DALIAN, China -- All 112 people aboard a jetliner that crashed into the sea off China's northeastern coast are dead, the airline announced Wednesday as rescuers in boats gave up a search for survivors that had lasted through the night.
The China Northern Airlines plane on a domestic flight from Beijing crashed late Tuesday just short of its destination in Dalian, a major port city.
"The 103 passengers and nine crew aboard the airliner all perished," said a letter issued by the airline that expressed condolences to the families of the dead.
Rescuers have recovered 66 bodies, most of them torn apart in the crash, said Shan Chunchang, deputy director of the national State Administration of Work Safety Supervision. He said a dredge is being used to pick up wreckage submerged under 36 feet of water.
"Our recovery efforts are made even more difficult because most of the corpses and most of the wreckage disintegrated," Shan said at a news conference.
Authorities said they were still looking for the plane's "black box" flight data and voice recorders.
The McDonnell Douglas MD-82 went down at 9:40 p.m. local time, about 12 miles from the Dalian airport after the pilot reported a fire, the official Xinhua News Agency said.
The majority of passengers were Chinese, most of whom lived in Dalian, China Northern said. It said eight of those aboard were foreigners -- three Japanese and one each from Singapore, India, France, Hong Kong and South Korea.
It was the second fatal crash in a month of a Chinese airliner and came despite extensive efforts to improve China's air safety after a string of fatal accidents in the 1990s.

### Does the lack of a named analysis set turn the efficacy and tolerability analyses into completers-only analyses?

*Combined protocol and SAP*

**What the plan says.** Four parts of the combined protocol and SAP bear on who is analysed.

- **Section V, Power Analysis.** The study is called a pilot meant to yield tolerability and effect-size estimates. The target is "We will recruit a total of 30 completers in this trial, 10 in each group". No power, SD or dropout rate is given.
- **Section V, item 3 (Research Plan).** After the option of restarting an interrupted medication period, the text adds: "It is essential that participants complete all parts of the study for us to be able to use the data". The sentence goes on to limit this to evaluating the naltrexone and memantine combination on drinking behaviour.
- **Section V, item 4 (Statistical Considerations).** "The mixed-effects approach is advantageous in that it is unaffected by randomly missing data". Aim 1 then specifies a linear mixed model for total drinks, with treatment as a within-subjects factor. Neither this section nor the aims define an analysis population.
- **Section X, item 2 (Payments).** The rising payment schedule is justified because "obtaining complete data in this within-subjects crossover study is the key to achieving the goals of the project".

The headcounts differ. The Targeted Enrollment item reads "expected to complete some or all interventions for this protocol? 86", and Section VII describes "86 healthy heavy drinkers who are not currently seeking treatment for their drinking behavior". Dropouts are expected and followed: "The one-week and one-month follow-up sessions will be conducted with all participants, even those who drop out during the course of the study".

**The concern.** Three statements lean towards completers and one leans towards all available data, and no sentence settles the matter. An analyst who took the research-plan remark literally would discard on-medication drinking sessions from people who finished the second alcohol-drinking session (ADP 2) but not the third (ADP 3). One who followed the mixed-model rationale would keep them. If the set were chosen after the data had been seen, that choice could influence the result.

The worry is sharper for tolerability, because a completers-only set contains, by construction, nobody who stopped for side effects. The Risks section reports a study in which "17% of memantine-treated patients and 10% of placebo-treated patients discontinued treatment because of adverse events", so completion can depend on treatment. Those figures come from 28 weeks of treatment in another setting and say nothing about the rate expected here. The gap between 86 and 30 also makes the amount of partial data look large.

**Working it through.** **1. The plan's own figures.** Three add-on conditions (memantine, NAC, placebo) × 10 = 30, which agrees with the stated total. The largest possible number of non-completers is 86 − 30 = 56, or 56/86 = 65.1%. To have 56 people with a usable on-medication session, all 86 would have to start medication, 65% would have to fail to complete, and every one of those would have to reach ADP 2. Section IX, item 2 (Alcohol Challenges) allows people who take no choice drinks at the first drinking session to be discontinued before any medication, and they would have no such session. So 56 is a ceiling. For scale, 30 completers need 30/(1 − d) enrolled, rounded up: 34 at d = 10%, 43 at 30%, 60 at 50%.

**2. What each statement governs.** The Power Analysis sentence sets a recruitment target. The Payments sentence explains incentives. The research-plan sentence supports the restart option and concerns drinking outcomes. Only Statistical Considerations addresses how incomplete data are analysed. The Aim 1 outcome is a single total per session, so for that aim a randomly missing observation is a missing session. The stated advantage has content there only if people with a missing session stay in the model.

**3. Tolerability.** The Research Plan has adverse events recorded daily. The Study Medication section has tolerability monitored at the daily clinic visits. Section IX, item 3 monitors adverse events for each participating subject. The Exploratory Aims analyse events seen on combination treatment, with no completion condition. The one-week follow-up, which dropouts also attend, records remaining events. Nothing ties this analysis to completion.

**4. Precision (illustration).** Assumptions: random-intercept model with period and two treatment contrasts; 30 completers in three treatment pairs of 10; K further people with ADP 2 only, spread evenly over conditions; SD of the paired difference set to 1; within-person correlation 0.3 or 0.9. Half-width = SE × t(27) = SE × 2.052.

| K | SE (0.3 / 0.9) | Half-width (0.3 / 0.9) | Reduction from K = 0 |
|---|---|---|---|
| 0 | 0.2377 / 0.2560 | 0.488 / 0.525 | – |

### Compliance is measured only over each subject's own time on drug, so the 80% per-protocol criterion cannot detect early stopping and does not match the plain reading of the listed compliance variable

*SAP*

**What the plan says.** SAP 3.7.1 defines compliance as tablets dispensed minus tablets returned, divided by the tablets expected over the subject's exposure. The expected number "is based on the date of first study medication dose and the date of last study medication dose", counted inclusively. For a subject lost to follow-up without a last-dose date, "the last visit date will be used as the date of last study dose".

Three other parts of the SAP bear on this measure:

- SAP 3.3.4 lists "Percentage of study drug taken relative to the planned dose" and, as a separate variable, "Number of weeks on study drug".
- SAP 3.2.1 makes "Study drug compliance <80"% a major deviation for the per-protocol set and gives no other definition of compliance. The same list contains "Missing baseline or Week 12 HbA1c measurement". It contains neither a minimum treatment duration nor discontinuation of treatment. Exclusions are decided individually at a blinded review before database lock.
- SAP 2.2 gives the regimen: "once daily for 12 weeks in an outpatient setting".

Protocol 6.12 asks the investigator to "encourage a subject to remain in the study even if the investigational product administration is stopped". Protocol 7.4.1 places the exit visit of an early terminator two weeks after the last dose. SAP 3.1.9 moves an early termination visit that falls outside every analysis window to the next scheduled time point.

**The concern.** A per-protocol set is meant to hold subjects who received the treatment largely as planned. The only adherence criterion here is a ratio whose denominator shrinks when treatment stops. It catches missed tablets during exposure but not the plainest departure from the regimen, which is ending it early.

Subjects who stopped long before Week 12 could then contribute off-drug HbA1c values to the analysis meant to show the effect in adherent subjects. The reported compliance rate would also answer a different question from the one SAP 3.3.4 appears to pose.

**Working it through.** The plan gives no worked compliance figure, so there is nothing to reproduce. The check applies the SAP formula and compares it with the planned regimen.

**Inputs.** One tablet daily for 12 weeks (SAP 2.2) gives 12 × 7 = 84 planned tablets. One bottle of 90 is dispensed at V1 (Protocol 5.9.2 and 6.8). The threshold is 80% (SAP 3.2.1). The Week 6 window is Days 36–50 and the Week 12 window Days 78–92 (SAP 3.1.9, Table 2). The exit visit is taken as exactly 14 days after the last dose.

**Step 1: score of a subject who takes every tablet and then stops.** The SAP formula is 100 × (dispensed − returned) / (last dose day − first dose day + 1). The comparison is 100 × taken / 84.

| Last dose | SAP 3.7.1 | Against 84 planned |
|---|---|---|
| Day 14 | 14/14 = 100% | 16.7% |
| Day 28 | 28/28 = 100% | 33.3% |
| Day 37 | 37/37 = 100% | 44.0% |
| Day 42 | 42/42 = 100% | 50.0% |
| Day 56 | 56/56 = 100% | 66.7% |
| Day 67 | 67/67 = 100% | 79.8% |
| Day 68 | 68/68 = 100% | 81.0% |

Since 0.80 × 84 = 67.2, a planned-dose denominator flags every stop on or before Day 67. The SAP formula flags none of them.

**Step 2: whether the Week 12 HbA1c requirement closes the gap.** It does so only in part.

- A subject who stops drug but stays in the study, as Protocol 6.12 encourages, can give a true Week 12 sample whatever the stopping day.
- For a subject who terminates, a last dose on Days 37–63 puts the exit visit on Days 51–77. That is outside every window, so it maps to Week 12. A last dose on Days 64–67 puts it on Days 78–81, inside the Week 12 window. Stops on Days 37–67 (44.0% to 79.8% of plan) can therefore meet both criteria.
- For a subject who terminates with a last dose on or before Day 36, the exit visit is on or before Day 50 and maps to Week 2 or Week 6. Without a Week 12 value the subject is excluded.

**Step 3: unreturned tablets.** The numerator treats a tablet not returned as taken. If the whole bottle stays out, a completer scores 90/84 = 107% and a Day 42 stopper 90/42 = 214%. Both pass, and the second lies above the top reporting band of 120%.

An Air China plane crashed into a mountain April 15 near Busan, South Korea. South Korean officials say pilot error might be to blame.
More than 40 vessels joined the search in Dalian, the city's Sea Rescue Center said. Fishermen searched through the night using searchlights, joined later by two Chinese naval vessels.
"We sent every boat we could find," said a Dalian port authority official who gave only his surname, Liu. "When they heard the news, fishermen set off in their boats."
A policeman at an oil pier run by the Dalian Petrochemical Plant said he saw the plane flying in low circles just before the crash.
"I saw flame and light in the cabin," said the policeman, who wouldn't give his name. He said the force of the impact was like an "earthquake on the sea" and caused waves that shook patrol boats tied up at the oil pier.
The crash came at the end of China's weeklong Labor Day holiday, a time when millions of Chinese travel within the country, suggesting that many aboard were returning home for the resumption of business Wednesday morning.
Dalian is about 280 miles east of Beijing.
At the Dalian airport, China Northern set aside a lounge for relatives of victims. Reporters were barred from entering, but they saw a man inside who appeared to be in his 60s sobbing. The airline also set up a reception center in a Dalian hotel, with tables in the lobby for families to register.
One man shouted that he had lost four of his sons in the crash.
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